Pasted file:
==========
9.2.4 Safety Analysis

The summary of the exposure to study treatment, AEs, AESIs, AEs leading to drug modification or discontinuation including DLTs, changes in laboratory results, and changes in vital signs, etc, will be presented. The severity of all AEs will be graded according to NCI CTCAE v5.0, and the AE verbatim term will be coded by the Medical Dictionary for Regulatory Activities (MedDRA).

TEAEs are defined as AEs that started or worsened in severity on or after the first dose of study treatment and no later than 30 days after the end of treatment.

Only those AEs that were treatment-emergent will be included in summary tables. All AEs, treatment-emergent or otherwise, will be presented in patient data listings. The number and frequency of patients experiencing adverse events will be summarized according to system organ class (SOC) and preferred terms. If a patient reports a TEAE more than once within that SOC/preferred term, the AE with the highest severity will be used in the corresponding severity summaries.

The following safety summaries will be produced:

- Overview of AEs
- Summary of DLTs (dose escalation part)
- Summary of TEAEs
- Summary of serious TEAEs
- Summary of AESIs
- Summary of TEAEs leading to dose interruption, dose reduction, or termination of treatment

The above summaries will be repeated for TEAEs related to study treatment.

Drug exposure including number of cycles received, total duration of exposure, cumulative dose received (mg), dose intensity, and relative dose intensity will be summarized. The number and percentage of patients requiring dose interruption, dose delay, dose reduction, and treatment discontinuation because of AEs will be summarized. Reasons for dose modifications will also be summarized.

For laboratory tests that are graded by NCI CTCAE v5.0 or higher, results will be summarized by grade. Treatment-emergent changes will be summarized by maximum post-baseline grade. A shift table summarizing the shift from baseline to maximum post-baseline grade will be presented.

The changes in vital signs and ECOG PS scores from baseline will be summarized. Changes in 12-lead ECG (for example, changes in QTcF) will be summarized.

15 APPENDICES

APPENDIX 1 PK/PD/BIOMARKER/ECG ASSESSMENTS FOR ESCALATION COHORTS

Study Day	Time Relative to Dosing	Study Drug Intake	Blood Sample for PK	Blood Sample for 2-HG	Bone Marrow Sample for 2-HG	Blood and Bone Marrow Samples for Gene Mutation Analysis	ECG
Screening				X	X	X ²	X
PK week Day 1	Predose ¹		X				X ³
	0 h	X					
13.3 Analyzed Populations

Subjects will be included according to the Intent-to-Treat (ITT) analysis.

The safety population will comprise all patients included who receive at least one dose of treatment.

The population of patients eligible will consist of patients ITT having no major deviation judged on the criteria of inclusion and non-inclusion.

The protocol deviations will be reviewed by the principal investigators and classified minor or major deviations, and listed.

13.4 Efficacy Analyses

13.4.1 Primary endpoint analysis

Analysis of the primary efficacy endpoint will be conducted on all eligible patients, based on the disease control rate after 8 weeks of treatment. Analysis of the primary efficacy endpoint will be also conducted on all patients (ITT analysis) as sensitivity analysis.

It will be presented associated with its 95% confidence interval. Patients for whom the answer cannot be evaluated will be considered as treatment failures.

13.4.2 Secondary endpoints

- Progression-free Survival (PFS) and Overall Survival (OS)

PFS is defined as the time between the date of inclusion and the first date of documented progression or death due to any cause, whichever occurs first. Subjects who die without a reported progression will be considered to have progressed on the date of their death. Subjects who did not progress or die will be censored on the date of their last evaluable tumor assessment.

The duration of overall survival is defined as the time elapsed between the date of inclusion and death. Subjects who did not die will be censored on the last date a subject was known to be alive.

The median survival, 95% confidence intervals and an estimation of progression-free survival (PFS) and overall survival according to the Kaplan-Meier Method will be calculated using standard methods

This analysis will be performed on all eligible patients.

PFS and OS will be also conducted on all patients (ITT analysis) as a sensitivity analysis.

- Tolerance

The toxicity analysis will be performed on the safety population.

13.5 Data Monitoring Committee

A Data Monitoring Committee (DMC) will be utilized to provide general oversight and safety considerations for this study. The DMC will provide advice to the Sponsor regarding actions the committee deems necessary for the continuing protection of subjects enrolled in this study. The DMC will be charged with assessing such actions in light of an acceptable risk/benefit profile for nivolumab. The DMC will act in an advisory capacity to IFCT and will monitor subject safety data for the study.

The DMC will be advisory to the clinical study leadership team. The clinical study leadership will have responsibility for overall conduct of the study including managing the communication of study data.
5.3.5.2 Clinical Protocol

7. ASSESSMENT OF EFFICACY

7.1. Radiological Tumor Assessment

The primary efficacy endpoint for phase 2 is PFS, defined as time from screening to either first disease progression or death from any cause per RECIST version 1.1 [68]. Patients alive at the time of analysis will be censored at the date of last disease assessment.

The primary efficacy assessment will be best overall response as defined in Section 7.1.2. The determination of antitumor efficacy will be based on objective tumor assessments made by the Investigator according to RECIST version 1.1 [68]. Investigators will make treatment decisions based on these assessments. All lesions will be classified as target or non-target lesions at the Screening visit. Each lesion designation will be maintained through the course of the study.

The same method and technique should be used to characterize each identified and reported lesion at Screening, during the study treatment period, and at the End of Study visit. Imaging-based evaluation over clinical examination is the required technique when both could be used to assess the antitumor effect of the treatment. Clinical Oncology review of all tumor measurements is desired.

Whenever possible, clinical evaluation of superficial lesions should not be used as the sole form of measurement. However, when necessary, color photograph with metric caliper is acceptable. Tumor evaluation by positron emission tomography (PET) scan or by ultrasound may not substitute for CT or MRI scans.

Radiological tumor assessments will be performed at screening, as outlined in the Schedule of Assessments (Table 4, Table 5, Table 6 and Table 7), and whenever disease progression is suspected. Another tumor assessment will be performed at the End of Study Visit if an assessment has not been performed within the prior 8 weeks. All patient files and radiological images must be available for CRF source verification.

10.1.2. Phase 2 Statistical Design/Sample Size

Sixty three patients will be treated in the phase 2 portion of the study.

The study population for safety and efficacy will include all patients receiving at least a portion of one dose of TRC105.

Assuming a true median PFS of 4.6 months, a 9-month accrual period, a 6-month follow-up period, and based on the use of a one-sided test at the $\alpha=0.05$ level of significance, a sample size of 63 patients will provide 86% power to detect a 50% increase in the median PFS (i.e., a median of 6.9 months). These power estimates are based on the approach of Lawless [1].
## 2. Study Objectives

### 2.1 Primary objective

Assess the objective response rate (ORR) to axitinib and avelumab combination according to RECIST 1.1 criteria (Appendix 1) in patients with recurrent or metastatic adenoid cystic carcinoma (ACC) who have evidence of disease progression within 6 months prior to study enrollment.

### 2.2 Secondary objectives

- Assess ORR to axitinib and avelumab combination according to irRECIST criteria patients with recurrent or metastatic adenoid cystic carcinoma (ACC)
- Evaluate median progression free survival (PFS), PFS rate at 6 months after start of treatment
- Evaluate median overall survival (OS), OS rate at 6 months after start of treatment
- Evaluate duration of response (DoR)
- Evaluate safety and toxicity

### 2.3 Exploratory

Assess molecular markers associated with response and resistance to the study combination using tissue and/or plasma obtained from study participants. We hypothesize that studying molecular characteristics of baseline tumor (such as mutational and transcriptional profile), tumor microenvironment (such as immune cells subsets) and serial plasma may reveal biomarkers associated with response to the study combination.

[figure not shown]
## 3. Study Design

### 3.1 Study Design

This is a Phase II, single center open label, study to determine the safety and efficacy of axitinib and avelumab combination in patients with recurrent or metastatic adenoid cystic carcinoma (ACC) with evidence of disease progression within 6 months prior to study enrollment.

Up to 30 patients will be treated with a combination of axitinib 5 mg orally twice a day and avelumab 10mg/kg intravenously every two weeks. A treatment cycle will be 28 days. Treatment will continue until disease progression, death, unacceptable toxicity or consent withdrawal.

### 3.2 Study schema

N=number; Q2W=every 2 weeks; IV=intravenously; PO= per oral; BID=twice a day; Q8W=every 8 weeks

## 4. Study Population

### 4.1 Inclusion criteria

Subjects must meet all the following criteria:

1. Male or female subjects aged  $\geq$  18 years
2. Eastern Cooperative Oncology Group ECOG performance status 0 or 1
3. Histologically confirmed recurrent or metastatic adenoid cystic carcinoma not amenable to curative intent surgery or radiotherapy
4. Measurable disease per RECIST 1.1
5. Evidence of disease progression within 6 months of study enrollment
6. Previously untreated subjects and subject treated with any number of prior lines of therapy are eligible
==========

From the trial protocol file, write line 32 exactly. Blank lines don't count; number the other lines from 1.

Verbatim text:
- Progression-free Survival (PFS) and Overall Survival (OS)